Thinking Beyond the Paperwork–Creating an Ethical Will

When local residents consider creating a New York estate plan they are likely thinking about establishing a trust, drafting a Power of Attorney, and making similar preparations. Taking stock of assets, deciding how to distribute them, creating plans to do so legally, and saving on taxes is the cornerstone of most of these plans. Our New York estate planning attorneys have been helping families do just that for years. But we also help with much more.

For one thing, we have aided in the creation of “ethical wills” as a way to pass on intangible assets. Individuals accumulate much more than bank account funds, real estate, stocks, bonds, or personal property over the course of their lives. In many ways it is “moral assets”–lessons, experiences, and wisdom–which are much more important to pass on to children and grandchild. That is why our New York elder law estate planning lawyers often help families create ethical wills to share these assets, occasionally passing them on while one is still alive. Not only can these wills prove invaluable to family members, but creating them is often a fulfilling exercise for the author. It allows one to learn about themselves, reflect on their life, and affirm their convictions. In many ways it is a spiritual task that provides a sense of completion in addition to helping loved ones “let go” when the time arrives.

A story from the Family Wealth Planning Institute on the same topic talked about things that one should consider when drafting an ethical will. A few of the highlights include:

1. Values: What principles do you hold dear and wish to emphasis to those left behind? How do you balance money and health? In your lifetime, what accomplishments do you hold the most dear and why?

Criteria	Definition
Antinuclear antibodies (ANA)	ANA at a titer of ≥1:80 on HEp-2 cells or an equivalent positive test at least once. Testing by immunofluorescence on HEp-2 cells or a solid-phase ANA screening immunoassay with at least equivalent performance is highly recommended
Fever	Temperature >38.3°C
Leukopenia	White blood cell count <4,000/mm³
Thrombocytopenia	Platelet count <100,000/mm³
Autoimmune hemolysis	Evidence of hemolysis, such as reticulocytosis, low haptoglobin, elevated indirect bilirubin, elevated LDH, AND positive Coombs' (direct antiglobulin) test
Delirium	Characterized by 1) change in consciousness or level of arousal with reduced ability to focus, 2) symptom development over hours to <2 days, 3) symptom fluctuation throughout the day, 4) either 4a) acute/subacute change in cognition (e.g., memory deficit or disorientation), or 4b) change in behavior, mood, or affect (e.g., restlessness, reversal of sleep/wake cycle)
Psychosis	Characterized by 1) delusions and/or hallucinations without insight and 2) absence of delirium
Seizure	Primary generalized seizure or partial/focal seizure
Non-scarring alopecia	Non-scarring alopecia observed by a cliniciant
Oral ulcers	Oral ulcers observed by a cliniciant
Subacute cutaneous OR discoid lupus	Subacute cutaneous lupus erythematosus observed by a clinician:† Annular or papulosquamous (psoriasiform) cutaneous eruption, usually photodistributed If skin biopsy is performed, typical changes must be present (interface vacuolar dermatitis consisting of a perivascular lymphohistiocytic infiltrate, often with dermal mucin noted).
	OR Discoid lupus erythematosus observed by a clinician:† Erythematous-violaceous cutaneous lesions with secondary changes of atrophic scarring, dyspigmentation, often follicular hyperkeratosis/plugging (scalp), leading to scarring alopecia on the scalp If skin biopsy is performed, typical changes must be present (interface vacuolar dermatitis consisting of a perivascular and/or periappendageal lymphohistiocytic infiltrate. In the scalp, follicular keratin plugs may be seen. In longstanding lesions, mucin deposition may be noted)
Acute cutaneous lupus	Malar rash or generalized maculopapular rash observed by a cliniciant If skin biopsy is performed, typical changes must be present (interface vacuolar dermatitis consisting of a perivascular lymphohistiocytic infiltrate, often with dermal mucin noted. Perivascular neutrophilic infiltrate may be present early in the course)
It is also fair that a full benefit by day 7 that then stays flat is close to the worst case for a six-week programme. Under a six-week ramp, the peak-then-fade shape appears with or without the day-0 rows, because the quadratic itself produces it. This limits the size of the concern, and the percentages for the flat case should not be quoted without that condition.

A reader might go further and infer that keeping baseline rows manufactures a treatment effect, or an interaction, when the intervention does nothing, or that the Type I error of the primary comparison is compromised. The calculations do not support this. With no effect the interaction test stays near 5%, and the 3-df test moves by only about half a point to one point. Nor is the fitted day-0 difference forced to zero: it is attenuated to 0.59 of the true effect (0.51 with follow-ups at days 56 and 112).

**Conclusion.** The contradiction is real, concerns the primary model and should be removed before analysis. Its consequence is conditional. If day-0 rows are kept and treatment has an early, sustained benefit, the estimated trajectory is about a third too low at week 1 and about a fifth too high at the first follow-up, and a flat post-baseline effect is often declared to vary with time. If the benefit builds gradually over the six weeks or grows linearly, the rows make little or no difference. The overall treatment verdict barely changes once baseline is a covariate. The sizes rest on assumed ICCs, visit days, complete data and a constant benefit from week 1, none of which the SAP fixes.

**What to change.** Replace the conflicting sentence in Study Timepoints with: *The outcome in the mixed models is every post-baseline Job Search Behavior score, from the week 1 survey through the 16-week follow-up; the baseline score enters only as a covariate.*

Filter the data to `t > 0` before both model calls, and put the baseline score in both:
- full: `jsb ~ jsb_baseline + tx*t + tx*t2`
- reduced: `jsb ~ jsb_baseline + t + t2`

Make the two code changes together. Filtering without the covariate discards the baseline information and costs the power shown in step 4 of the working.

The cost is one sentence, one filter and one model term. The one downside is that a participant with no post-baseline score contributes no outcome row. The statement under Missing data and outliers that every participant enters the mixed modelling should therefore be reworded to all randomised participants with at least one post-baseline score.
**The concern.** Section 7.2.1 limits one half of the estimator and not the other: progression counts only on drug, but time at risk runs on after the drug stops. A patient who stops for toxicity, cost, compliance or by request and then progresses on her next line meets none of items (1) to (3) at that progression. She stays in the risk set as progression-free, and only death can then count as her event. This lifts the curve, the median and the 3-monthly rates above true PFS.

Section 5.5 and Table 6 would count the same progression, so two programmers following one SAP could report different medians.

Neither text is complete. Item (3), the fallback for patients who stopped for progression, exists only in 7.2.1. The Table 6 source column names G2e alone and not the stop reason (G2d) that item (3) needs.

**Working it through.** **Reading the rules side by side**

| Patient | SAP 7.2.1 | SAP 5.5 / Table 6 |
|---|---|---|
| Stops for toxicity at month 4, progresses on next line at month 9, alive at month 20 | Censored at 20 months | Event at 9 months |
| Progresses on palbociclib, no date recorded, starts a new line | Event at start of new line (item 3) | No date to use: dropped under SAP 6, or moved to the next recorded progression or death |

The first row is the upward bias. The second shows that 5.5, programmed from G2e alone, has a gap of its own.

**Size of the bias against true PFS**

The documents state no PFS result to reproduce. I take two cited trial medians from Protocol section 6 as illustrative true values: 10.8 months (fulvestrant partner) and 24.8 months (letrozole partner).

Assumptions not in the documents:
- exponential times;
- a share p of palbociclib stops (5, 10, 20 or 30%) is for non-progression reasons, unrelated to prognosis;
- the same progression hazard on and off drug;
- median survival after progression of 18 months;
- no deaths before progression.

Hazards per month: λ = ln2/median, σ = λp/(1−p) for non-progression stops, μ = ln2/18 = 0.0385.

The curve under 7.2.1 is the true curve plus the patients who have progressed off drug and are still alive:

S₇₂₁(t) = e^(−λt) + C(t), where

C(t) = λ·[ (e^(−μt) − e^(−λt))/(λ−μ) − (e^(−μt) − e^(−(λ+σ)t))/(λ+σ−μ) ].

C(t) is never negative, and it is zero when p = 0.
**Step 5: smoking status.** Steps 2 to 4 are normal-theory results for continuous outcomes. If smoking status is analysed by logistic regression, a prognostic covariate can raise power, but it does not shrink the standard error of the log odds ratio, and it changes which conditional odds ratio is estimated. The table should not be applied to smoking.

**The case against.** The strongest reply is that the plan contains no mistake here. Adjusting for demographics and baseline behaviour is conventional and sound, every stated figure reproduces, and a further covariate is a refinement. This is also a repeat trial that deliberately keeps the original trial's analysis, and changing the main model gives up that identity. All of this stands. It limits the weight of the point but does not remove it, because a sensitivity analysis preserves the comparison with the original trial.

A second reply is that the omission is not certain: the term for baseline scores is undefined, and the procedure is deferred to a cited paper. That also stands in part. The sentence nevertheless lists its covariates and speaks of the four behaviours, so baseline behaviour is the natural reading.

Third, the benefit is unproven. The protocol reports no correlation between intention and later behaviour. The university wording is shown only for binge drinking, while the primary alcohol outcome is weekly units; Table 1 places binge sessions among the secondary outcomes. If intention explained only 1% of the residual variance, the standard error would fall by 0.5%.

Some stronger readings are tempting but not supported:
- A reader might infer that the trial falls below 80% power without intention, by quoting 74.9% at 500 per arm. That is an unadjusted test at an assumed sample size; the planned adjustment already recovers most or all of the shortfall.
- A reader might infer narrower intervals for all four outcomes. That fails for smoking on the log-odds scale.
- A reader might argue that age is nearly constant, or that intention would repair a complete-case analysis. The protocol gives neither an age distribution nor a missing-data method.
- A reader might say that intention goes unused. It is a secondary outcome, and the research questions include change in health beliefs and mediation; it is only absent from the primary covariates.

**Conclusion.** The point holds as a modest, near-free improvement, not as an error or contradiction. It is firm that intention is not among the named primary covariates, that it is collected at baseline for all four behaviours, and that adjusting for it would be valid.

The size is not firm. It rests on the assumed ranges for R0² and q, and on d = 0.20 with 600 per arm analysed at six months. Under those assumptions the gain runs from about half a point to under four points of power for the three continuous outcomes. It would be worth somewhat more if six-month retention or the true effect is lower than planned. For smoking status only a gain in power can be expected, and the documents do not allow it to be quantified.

2. Personality: What are the strengths and weaknesses of each of your children? What do you wish for each of them? Were there lessons that they taught you?

3. Community: Do you take pride in a connection to the community? How do you interact with those around you? Are there community traditions that you’d like your children to carry on?

4. Spirituality: Are there any religious or spiritual traditions that are particularly important to you? Are there any tenets which you’d like to see preserved?

5. Legacy: Do your children and grandchildren know about their family history? Are there family stories that you want to take the time to share? What do you want your family to remember most about your time together?

See Our Related Blog Posts:

New York Estate Planning Can Address Religious Goals

Instructions Should Help Family Find the Information They Need

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